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By James Kinneen
Hometown Weekly Reporter
Historically, trying to recreate Woodstock has been a disaster.
In 1999, a concert in Rome, NY to celebrate the thirtieth anniversary of the famed 1969 musical festival devolved into a now-infamous disgrace due to a lack of water, widespread reports of violence, and musical acts like Limp Bizkit, ICP and Kid Rock performing the music of Limp Bizkit, ICP and Kid Rock. This year, there was supposed to be a fiftieth anniversary celebration in Columbia, MD, but legal issues, loss of investors, and comparisons to the famed Fyre Festival led to the plug being pulled on the whole idea.
The point being, when Dover librarian Angie Howes decided to celebrate the fiftieth anniversary of Woodstock with Doverstock, an all-day music festival with acts designed to mimic the type of music they played in 1969, there were lots of ways it could have gone wrong.
Instead, it was a nice, family-friendly day of good music (featuring the work of Jordan Renzi, Monica Rizzio, and Brick Park), good food and good company.
Howes explained that when she started at The Dover Library, there was a lack of musical programming, so she thought it would be fun to host some music in commemoration of the event.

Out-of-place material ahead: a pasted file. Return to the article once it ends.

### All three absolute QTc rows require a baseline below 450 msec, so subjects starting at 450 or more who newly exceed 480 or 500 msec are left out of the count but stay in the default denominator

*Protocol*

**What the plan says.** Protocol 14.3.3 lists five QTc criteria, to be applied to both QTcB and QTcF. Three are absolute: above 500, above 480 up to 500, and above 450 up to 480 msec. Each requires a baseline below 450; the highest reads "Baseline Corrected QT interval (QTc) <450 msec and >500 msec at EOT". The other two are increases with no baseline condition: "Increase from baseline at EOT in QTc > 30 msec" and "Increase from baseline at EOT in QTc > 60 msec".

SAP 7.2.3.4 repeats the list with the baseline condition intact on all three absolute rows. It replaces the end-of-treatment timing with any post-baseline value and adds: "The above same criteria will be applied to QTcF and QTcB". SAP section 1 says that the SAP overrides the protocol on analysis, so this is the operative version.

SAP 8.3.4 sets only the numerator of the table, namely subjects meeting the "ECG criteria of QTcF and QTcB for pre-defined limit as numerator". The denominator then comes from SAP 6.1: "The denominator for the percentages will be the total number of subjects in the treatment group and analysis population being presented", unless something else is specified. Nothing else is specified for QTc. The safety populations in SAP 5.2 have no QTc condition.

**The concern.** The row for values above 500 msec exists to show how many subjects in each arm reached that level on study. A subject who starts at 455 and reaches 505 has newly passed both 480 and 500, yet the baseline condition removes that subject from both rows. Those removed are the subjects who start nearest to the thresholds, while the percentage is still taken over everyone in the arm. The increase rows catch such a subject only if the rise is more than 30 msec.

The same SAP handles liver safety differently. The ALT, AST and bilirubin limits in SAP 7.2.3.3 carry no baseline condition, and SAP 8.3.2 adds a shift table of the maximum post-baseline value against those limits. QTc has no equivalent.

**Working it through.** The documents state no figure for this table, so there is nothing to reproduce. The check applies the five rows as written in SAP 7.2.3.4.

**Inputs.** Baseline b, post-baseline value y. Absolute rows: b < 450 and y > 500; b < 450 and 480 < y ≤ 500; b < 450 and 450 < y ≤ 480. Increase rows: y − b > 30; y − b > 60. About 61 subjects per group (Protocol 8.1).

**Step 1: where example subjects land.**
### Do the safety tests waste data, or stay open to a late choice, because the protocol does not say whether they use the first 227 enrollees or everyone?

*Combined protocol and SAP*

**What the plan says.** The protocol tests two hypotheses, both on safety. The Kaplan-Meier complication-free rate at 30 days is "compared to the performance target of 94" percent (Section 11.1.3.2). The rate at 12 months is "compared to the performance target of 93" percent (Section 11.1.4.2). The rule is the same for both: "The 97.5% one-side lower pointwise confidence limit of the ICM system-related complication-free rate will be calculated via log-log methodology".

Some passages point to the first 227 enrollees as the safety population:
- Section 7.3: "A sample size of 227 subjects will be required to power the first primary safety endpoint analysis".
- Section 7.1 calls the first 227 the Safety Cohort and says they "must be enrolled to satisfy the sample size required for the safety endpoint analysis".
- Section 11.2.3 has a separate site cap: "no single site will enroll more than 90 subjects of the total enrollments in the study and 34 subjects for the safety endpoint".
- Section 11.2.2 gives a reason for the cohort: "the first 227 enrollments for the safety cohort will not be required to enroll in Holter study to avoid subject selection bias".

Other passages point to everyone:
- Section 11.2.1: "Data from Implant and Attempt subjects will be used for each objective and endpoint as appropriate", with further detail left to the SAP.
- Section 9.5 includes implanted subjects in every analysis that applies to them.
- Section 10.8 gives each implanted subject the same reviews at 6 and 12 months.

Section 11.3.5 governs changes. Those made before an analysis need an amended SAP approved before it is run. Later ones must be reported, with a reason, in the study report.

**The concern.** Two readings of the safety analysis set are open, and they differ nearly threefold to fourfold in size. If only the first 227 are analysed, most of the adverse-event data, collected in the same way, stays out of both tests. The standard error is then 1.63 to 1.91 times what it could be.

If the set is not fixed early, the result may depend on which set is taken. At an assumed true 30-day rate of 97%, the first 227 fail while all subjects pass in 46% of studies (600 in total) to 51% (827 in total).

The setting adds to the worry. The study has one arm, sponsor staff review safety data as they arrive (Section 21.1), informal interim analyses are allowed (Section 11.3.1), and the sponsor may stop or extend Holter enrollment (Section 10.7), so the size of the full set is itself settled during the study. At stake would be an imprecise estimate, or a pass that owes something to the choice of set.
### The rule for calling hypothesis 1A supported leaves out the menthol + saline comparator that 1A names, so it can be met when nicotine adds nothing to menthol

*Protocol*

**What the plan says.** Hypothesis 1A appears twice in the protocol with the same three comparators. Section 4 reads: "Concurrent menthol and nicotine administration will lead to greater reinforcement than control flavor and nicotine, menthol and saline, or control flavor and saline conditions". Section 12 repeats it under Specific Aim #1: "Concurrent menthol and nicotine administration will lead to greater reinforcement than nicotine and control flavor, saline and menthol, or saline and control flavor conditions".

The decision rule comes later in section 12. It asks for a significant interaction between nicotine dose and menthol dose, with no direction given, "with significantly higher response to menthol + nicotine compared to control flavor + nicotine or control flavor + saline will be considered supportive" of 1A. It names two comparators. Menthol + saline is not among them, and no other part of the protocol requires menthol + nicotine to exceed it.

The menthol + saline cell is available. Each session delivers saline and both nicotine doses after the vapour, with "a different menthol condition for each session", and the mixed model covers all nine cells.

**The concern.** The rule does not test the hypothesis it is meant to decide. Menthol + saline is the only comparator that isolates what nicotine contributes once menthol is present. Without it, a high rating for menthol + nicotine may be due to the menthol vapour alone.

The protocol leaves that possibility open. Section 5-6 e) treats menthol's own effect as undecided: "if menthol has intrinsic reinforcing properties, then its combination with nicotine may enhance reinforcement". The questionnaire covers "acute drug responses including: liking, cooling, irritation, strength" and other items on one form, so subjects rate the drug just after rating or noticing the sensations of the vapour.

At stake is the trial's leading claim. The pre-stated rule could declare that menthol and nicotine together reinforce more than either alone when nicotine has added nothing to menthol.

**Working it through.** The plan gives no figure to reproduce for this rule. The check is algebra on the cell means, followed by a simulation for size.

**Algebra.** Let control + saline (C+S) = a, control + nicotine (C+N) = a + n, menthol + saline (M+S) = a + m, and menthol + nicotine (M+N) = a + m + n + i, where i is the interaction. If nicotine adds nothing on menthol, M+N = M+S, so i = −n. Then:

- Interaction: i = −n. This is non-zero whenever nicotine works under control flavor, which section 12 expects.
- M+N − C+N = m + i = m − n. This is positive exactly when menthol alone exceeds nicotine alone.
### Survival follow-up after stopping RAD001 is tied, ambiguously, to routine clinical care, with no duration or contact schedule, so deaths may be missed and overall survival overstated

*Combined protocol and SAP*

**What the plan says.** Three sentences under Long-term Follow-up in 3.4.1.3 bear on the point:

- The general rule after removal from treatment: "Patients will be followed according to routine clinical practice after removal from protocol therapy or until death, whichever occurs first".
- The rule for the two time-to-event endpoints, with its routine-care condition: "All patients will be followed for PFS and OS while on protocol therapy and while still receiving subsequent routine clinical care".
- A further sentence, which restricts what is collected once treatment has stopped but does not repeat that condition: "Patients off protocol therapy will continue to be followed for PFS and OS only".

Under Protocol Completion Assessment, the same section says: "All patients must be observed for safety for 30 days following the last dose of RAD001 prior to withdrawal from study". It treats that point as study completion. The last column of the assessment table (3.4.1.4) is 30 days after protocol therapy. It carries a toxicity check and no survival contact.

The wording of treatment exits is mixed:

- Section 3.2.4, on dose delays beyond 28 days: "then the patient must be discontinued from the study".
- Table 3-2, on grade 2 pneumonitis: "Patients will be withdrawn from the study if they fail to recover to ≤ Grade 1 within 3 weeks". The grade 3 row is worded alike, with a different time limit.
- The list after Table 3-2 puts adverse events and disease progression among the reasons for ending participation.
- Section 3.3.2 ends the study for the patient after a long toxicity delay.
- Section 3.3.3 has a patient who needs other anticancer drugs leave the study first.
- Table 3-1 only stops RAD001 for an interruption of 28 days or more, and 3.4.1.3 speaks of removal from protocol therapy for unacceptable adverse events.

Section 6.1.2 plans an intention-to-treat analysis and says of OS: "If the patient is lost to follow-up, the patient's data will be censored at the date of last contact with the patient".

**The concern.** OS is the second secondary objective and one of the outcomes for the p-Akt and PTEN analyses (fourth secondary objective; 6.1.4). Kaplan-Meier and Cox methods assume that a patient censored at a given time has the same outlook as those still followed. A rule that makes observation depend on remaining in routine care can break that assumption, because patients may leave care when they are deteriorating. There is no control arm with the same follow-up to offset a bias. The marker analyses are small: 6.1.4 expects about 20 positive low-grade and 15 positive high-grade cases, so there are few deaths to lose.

“I started here in December, and they didn’t really have many music programs when I got here,” she said. “I knew the 50th anniversary of Woodstock was coming up, so I thought it would be a great addition to our summer programming. We planned it for a couple days after the original Woodstock took place, and it happened to be a day all three of our bands were free. The weather turned out beautiful, so everything just happened to fall into place. It’s a nice chance for everyone in Dover to come and celebrate the end of summer together.”
Because this crowd featured far more young children than the original Woodstock, Howes made sure the kids had something to do when they began to get fidgety. There was cornhole, hula hoops, horseshoes, toy giveaways, and a popcorn machine, in case the young ones got hungry and didn’t want the food from the food truck.
Still, anything trying to celebrate Woodstock is going to be about the music. While there was no library program to teach kids about the historical significance of Woodstock, Howes made sure that the musical performances reflected those of the original festival.
“We didn’t really have a program to teach the kids about the festival,” she explained. “It’s more just to get the feel of the original Woodstock, so we’ve got the same kind of music they had - folk, country and rock. And then the casual all-day affair - listening to music, having fun with friends, good food. It’s more education via experience.”
There may not be any documentaries about Doverstock decades from now, but it was a music festival where everybody had fun, nobody got hurt, and everyone left happy - which is more than can be said about most Woodstock anniversary concerts.